Abstract 3187

ß-Thalassemia and sickle cell disease (SCD) are the most common genetic red blood cell (RBC) disorders characterized respectively by limited production of aberrant ß-globin chains. In both cases, chronic transfusions and iron chelation are required to treat the anemia and/or formation of abnormal RBC. In ß-thalassemia, anemia stimulates erythropoietin (Epo) synthesis, which in turn leads to increased erythropoiesis and development of hepatosplenomegaly, often resulting in the need for splenectomy. Recently, we demonstrated that erythroid cells from ß-thalassemic mice have a hyper-activation of Jak2, a kinase that mediates the signaling triggered by the binding of Epo to the Epo receptor. This led us to hypothesize that Jak2 inhibitors could be utilized to minimize erythroid expansion in this disorder, limiting splenomegaly.

A Jak2 inhibitor (Tg101209 or Tg) was first tested in mice affected by ß-thalassemia intermedia (th3/+). Two doses of Tg (150 and 100 mg/Kg/day) were given orally for 10 days. Tg administration induced a mild decrease of hemoglobin levels (8.8±0.2, 8±0.2 and 7.8±0.2g/dL for placebo, Tg 100 mg/Kg and Tg 150 mg/Kg treated mice, respectively. p<0.05) and in the number of reticulocytes (approximately 75% of the levels seen in controls, p<0.05). Splenomegaly was also reduced in Tg-treated mice (up to 60%; p<0.05), the extent of this effect correlating with the dosage used. Reduction of splenomegaly was associated with a decrease in the number of erythroid progenitors in this organ (p<0.05) and trend toward normalization of the splenic architecture. These data support our hypothesis that, in ß-thalassemia, splenomegaly is associated with increased erythroid proliferation and it can be alleviated by administration of Jak2 inhibitors, with only a mild increase in anemia. We further tested the effect of Tg in other anemias associated with extramedulary hematopoiesis (EMH) and splenomegaly, including SCD. Administration of the drug to mice affected by SCD led to a significant worsening of anemia (more pronounced than that seen in th3/+ mice) and a proportional reduction of splenomegaly and EMH.

We then evaluated the outcome of combining Tg with blood transfusion, a common therapy in b-thalassemia and SCD. In b-thalassemia, massively enlarged spleens are believed to sequester a significant proportion of circulating RBC, thereby limiting their lifespan and the efficacy of transfusion regimens. We hypothesize that decreasing splenomegaly by administration of Jak2 inhibitors could increase the efficacy of transfusion. This was first tested in th3/+ animals. In this case, transfusion alone was sufficient to increase the hemoglobin (Hb) levels approximately 3 g/dL and reduce the spleen size to 65% of that seen in non-transfused controls. In this model, the combined effect of transfusion and administration of Tg was more effective, the spleen size been 50% of non-transfused controls (p<0.05). We further tested this approach in mice affected by ß-thalassemia-major (th3/th3), for which transfusion is required for survival and massive splenomegaly develops rapidly. Administration of Tg together with transfusion led to a greater increase in Hb levels compared to transfusion alone (9.3±0.4 vs 7.3±0.5g/dL, p<0.05). This was likely a consequence of reduced splenomegaly and decreased sequestration of RBCs in Tg/transfused mice.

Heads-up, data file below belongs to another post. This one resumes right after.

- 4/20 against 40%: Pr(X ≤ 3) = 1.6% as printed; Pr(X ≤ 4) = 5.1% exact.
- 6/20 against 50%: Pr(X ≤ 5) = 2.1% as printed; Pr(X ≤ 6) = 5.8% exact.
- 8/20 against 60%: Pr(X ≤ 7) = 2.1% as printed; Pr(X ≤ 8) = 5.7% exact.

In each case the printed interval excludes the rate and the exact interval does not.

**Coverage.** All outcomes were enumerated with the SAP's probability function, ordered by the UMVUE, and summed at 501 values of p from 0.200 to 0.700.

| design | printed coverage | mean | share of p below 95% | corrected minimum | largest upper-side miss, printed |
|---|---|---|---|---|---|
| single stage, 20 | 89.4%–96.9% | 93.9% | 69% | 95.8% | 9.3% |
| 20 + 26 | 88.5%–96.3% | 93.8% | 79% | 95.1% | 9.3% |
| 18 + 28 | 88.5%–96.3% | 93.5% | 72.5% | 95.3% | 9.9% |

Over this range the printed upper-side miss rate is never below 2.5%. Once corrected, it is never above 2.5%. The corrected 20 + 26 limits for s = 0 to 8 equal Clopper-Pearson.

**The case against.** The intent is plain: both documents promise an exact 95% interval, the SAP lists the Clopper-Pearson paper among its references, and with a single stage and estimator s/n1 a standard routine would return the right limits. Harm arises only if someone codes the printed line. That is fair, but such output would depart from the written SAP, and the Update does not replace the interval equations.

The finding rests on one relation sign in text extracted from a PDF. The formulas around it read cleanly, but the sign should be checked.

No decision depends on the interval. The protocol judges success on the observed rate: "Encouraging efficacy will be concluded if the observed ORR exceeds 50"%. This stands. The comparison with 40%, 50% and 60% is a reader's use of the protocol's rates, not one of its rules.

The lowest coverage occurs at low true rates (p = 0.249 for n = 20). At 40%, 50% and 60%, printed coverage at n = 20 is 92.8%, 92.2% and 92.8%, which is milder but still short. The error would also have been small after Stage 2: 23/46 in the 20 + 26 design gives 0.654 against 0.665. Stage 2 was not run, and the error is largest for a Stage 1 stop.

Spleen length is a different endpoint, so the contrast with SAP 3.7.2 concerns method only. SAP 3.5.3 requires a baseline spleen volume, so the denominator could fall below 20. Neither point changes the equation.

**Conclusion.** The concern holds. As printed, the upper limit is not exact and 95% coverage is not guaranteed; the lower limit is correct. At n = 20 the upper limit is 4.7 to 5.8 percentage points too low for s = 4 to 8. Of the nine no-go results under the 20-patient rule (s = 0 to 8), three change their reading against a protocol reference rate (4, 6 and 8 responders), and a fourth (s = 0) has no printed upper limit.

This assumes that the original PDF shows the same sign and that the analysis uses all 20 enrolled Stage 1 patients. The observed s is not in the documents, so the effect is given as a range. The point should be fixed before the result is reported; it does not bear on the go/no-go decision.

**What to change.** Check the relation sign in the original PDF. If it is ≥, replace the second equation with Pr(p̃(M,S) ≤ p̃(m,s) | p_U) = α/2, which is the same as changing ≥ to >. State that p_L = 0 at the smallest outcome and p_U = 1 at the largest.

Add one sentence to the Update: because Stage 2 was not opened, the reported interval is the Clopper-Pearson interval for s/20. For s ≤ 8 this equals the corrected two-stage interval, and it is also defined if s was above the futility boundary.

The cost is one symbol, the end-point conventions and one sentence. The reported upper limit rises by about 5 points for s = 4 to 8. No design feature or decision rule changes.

Lastly, we tested combination therapy in a mouse model of SCD. Mice treated with Tg and transfusion exhibited slightly lower levels of Hb than transfused controls (Hb=9.7±0.2g/dL versus Hb=10.9±0.2g/dL). However, compared to the control, mice receiving combination therapy exhibited a larger percentage of donor RBCs, while endogenous erythropoiesis was markedly suppressed along with the production of sickle RBCs (1.3±0.3×106 RBC/ul compared to transfused-controls exhibiting 2.7±0.3×106 RBC/ul).

In summary, administration of Jak2 inhibitors might reduce the production of pathological cells that, together with preservation of the splenic architecture, could minimize the propensity of patients to thrombotic events. Furthermore, suppression of endogenous erythropoiesis and reduction of the transfusion regimen would be expected to also reduce iron accumulation, making it easier to prevent its toxic effects through chelation therapy.


No relevant conflicts of interest to declare.

Author notes


Asterisk with author names denotes non-ASH members.

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